On making a leadership change so suddenly before the season starts: “I would say these are normal growing pains in a growing, thriving entity. I mean, leaders change.”

On the company’s efforts to define itself and carve a future: “We’ve just gone through a pretty extensive strategic planning process, laid out a multitude of issues, and brought in Alexander Babbage [a self-described customer “experience measurement firm”] to go through and understand and develop what our value proposition is for the community. I don’t know of many arts organizations that have really done that.”

On why the board and Hanthorn parted ways: “I think it’s just a direction of which way we’re going.cq, the way he said it Dennis is probably at a point in his career where he wants to explore broader things, and Atlanta is a traditional city.”

On if that means that Hanthorn wanted to make bolder programming choices than the board preferred: “No, this is very amiable. I have great regard and affection for him as an individual and regard for him as an artist. It came time for different paths…”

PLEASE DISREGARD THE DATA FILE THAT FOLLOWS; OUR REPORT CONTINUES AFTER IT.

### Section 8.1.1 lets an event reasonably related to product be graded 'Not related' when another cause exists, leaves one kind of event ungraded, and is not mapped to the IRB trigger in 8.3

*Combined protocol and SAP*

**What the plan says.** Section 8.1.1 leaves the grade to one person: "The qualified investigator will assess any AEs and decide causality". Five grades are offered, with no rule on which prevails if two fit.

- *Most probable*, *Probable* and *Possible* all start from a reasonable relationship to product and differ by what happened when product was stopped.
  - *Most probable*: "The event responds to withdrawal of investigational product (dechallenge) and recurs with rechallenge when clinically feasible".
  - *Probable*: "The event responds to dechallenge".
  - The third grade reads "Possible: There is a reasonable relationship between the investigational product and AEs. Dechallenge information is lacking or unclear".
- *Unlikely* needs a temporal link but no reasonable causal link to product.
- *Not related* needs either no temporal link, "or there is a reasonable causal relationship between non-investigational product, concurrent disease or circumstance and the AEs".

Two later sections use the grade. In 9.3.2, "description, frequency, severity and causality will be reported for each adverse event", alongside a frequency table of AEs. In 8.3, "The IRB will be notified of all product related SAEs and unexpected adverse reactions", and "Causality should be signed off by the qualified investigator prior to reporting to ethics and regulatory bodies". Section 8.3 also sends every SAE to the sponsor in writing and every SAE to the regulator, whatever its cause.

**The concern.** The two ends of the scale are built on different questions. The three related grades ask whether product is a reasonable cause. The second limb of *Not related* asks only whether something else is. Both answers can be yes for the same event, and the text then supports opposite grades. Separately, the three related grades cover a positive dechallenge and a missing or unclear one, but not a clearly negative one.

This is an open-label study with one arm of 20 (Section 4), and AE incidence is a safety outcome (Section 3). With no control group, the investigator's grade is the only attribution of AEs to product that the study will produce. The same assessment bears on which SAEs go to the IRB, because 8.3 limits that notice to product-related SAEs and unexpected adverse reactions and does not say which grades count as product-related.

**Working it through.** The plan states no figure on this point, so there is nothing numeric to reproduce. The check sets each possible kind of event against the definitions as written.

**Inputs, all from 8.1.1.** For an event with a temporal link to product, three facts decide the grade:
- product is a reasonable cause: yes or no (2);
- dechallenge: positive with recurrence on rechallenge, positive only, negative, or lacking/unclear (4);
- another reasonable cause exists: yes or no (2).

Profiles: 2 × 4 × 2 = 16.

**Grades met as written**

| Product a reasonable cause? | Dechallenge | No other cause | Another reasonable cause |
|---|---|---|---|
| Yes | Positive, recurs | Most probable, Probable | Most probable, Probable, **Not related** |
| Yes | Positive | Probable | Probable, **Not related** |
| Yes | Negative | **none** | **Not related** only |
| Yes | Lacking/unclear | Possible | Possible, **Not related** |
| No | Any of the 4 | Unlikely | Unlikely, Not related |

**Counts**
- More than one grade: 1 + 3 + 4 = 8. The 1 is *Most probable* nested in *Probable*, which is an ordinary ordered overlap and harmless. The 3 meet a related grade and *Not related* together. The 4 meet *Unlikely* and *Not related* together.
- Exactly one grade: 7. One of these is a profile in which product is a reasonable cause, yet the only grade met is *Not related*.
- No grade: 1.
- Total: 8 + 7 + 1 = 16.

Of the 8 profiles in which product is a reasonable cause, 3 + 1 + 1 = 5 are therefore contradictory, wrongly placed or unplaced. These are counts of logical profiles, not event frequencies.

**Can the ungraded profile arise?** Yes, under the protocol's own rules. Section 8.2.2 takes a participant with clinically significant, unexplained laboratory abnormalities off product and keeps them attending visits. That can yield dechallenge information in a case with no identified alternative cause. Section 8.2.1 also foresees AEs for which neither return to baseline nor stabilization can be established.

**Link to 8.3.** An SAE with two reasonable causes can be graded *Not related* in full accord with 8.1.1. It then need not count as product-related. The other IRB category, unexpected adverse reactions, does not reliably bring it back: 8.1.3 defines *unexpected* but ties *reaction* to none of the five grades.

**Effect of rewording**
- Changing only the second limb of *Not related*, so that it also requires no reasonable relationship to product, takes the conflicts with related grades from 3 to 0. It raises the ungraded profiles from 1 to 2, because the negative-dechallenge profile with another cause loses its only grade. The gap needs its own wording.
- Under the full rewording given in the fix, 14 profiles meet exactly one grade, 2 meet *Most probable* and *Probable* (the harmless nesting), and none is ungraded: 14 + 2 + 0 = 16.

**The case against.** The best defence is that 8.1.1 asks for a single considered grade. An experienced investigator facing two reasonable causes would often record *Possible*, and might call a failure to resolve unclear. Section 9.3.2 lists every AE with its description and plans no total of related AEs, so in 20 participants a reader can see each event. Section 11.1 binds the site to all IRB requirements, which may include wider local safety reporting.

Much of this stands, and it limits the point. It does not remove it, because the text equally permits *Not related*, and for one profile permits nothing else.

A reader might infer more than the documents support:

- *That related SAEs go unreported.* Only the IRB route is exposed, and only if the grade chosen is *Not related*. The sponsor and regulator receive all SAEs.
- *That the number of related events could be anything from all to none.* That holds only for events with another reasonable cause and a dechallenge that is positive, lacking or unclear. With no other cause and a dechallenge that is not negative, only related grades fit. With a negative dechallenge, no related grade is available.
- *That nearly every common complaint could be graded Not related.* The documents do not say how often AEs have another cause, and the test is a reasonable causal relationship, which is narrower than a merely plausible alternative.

On progress he would like the company to make under a new leader: “Our major goal is to get back to [presenting} a fourth production. … We cut back from four to three to be fiscally prudent. I just really want the economy to turn and our donor base to feel confident in what we are doing.”

On the time frame for expansion: “Yesterday would have been great for me. It can’t be soon enough. … We want to produce works that Atlanta grasps, and typically that’s the top 30 pieces in the global opera repertory.”

On if he thinks the opera and the arts are heading toward greater stability: “I pray we are. If I had a crystal ball and knew which way the economy was going, I’d be in the wrong business. I’d be trading all the time.”

2 comments Add your comment

Bill Thomas

August 13th, 2012
6:06 pm

Wow. Could Mr. Tucker have been more condescending towards Atlanta audiences? Who’s taking odds on whether The Italian Girl from Algiers is scrapped from this season? Or does that squeak by on to the list of the top 30 pieces. I guess this will be my last season as a subscriber.

MBW

August 16th, 2012
12:25 am

@Bill Thomas— It was a little condescending, but let’s face it: La Traviata and Carmen are not exactly bold programming. Italian Girl is less frequently produced, but Atlanta Opera has never been known for adventurous work.